A press release from Robert Marzano this week claims that his new teacher evaluation model “is a research-based system for ‘causing’ increases in student achievement through incremental improvements in teaching.”
That’s quite a bold claim, considering that there is not actually any new research behind Marzano’s system, which parallels Charlotte Danielson’s much more widely respected Enhancing Professional Practice framework in that it has four domains with specific descriptions of teaching practice.
Marzano’s brand, of course, is all about research-based teaching practices, and I’ve found his books to be helpful for thinking about specific strategies and why some strategies are better than others. For example, there are good questioning techniques and not-so-good techniques. We can learn from this research.
But I am staggered by the hubris embodied in Marzano’s claims. The marketing materials for his evaluation system make liberal use of text formatting to drive home these claims (formatting in original):
The first of its kind, this causal teacher evaluation model is not only based on studies that correlate instructional strategies to student achievement, but is also grounded on experimental/control studies that establish a direct causal link between elements of the model and student results. Each domain builds on the previous with direct links to create a causal chain that results in the increased learning and achievement of all students. This direct causal effect between elements of the model and student achievement is validated by data analysis from experimental/control studies.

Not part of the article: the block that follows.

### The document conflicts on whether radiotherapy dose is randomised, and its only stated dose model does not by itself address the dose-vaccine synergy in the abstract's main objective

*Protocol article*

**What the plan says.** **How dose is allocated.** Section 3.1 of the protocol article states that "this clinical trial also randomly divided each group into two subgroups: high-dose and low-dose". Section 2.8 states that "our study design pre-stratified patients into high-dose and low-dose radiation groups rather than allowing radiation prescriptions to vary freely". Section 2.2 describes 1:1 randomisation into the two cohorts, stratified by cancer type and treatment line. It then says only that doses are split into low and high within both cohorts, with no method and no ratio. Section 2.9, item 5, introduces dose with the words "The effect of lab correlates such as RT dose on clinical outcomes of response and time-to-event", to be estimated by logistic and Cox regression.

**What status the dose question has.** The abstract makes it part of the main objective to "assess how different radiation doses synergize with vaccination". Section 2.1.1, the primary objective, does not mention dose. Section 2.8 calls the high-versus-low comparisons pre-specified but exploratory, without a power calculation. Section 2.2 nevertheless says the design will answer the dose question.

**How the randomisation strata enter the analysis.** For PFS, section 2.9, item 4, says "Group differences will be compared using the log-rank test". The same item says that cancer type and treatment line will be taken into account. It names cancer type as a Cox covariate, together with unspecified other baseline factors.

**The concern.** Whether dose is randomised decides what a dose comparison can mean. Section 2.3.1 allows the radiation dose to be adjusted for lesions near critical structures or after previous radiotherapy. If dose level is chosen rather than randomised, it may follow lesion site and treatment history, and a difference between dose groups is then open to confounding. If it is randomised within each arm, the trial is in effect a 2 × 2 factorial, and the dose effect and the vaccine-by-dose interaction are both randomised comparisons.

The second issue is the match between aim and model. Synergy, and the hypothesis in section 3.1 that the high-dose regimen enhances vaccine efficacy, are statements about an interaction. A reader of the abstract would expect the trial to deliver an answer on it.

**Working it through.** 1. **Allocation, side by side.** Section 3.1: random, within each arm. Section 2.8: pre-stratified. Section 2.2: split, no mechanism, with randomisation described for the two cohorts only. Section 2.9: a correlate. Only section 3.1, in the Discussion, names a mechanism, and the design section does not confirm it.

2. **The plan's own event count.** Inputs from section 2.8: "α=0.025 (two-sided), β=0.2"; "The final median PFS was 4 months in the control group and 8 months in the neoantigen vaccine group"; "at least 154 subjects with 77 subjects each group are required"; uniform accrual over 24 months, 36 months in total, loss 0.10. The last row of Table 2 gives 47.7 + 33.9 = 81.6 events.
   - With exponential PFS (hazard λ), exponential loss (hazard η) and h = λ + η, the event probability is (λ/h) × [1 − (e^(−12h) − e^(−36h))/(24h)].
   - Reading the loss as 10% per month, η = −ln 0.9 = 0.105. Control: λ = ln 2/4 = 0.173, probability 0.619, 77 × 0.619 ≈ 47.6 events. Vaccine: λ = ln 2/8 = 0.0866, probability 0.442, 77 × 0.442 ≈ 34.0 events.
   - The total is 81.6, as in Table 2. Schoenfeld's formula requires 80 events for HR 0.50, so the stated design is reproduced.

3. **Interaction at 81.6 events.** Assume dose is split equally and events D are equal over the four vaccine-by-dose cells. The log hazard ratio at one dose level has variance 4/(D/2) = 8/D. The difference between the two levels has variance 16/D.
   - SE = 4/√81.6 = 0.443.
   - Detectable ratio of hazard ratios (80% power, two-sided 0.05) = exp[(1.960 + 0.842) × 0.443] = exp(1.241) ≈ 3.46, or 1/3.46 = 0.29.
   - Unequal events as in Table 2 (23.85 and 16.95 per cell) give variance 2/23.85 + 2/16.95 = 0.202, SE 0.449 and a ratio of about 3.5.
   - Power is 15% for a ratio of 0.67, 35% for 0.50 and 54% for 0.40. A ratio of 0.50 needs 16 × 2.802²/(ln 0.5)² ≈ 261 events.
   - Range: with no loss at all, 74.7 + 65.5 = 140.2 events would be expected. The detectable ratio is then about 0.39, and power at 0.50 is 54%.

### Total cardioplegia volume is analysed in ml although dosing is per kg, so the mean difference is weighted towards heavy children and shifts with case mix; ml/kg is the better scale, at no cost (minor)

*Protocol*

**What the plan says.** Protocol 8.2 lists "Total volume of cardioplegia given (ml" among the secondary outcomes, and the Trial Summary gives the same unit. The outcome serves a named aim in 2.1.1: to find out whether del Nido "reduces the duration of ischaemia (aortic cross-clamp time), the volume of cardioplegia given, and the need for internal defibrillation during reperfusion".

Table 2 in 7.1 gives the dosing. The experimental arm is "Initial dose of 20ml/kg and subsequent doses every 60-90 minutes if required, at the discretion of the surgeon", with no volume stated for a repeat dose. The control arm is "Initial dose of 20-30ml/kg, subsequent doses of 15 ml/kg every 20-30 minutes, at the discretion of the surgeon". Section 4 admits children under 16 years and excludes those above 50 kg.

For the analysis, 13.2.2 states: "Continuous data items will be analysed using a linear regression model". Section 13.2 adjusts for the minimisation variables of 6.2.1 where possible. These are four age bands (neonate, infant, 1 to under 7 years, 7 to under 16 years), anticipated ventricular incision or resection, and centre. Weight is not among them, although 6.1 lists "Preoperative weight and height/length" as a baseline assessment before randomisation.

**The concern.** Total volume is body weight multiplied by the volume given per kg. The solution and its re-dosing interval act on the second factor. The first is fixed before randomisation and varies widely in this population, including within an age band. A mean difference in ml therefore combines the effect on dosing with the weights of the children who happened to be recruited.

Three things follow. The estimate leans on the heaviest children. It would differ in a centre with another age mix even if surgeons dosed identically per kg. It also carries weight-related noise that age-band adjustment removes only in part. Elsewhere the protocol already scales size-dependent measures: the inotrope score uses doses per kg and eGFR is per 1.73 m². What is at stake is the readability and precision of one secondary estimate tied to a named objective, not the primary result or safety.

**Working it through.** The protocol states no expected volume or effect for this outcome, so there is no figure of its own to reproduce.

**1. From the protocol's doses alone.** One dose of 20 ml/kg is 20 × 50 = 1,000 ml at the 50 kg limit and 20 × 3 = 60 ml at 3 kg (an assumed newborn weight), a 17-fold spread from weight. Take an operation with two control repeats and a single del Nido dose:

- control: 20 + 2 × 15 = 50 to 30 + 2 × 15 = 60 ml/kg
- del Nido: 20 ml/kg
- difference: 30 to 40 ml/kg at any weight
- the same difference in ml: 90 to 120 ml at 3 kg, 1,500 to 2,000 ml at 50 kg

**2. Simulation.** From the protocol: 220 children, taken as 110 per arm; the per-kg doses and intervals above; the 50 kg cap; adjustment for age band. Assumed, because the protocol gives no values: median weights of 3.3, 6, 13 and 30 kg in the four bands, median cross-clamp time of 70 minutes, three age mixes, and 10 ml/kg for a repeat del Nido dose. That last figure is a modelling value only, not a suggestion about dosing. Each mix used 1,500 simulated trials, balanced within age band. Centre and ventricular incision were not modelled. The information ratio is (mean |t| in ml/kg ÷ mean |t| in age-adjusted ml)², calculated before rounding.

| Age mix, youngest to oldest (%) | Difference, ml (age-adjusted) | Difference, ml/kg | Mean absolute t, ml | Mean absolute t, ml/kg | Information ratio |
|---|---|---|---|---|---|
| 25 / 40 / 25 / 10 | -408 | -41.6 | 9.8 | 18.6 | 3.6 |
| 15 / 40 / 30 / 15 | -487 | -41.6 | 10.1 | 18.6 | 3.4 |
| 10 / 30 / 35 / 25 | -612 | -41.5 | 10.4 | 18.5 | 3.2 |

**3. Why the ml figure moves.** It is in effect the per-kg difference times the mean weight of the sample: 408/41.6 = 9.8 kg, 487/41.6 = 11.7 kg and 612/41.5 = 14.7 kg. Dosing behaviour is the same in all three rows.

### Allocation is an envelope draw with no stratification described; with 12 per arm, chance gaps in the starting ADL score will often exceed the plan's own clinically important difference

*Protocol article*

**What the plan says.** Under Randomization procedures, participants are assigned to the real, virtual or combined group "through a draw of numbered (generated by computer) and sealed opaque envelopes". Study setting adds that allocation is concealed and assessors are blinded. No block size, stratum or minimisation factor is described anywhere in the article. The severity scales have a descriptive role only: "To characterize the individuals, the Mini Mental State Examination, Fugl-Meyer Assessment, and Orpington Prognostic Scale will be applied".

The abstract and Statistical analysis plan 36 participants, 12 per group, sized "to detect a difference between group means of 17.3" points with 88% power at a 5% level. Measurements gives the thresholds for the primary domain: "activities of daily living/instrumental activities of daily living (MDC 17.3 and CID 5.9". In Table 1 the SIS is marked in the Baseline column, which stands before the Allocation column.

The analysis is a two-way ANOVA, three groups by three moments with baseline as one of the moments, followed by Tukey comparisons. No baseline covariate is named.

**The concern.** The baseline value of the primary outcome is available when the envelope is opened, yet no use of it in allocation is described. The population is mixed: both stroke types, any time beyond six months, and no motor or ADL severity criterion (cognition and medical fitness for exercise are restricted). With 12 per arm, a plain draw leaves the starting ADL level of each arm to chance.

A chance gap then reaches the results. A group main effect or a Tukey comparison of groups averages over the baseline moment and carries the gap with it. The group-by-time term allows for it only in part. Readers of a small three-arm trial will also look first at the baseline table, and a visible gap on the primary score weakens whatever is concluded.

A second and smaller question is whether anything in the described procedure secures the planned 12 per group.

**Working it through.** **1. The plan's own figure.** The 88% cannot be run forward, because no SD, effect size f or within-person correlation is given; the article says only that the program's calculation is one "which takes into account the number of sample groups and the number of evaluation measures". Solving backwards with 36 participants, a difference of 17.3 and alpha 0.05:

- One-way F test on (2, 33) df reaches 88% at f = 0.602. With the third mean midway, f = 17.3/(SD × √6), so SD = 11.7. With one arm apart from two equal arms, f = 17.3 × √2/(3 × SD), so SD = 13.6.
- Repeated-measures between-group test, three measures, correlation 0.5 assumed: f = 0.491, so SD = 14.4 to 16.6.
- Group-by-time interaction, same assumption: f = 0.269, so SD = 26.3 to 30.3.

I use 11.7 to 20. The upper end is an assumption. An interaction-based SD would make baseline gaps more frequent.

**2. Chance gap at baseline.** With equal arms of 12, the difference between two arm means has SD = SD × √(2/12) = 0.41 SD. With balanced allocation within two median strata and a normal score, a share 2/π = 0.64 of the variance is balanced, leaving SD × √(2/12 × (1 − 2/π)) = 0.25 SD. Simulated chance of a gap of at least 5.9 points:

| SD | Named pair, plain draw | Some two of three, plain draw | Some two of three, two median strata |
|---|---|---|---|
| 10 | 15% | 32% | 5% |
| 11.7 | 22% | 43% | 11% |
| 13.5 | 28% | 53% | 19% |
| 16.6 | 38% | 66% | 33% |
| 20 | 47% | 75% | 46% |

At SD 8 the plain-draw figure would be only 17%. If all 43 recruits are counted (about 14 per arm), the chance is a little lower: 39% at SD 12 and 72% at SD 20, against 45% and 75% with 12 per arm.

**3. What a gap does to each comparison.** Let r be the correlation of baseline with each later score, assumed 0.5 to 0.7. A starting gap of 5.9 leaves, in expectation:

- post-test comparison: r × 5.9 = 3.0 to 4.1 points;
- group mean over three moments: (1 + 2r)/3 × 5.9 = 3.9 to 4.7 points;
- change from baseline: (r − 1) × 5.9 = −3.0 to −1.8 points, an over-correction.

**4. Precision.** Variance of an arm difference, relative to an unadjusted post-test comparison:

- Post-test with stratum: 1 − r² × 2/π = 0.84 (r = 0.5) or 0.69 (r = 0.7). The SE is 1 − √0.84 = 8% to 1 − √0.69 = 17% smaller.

Of course, poke around a bit and you can see that Marzano is simply drawing on his previous meta-analyses of teaching techniques to throw more weight behind his framework. There is no specific research validating the framework itself, much less its godlike causal power. It’s probably a decent framework, but it has no more ability to improve student learning than any other framework for evaluating teaching practice.
Marzano’s offering reduces teaching to a set of “best practices” that can be accreted in one’s repertoire over time to create—not merely support, but actually constitute—good teaching, and turns this definition of teaching into an evaluation system.
Pardon lowly me for saying so, but good teaching is not reducible to a stack of research-based practices. Good teachers use effective practices, but the claim that we can cause increases in student learning by mandating the use of specific practices is not as defensible as it might sound.
As I discussed a few months ago in my post The Halo Effect & the Quest for Easy Improvement, all of Marzano’s noise about effect sizes sends the message that we can simply implement all of the research-based practices and magically improve student learning without limit. While it’s a good idea to use better-validated practices whenever we can, I can’t buy into the logic that effective teaching is nothing more than a stack of strategies that can be implemented.
The silliness of this logic becomes apparent when we start adding up effect sizes: If I can markedly improve student learning with just one or two strategies, as Marzano’s “causal” language implies, won’t my test scores rocket to the top if I use several of these strategies? If we have this much power to improve student learning just by obeying Dr. Marzano, where are the so-called 90/90/90 schools? Effect sizes are a legitimate thing, but Marzano is misconstruing their meaning to imply that whenever fewer than 100% of students are below standard, the solution is to force teachers to implement strategy after strategy.
Indeed, obedience is the dark side of this evaluation framework. When superintendents and principals become convinced that they can “cause” higher levels of learning by mandating Marzano’s favorite practices, they stop paying attention to the professional growth of teachers, and start policing. They stop looking for good teaching, and start looking for specific strategies.
Even in districts using Marzano’s system, let’s not do this to our profession.
The opinions expressed in On Performance are strictly those of the author(s) and do not reflect the opinions or endorsement of Editorial Projects in Education, or any of its publications.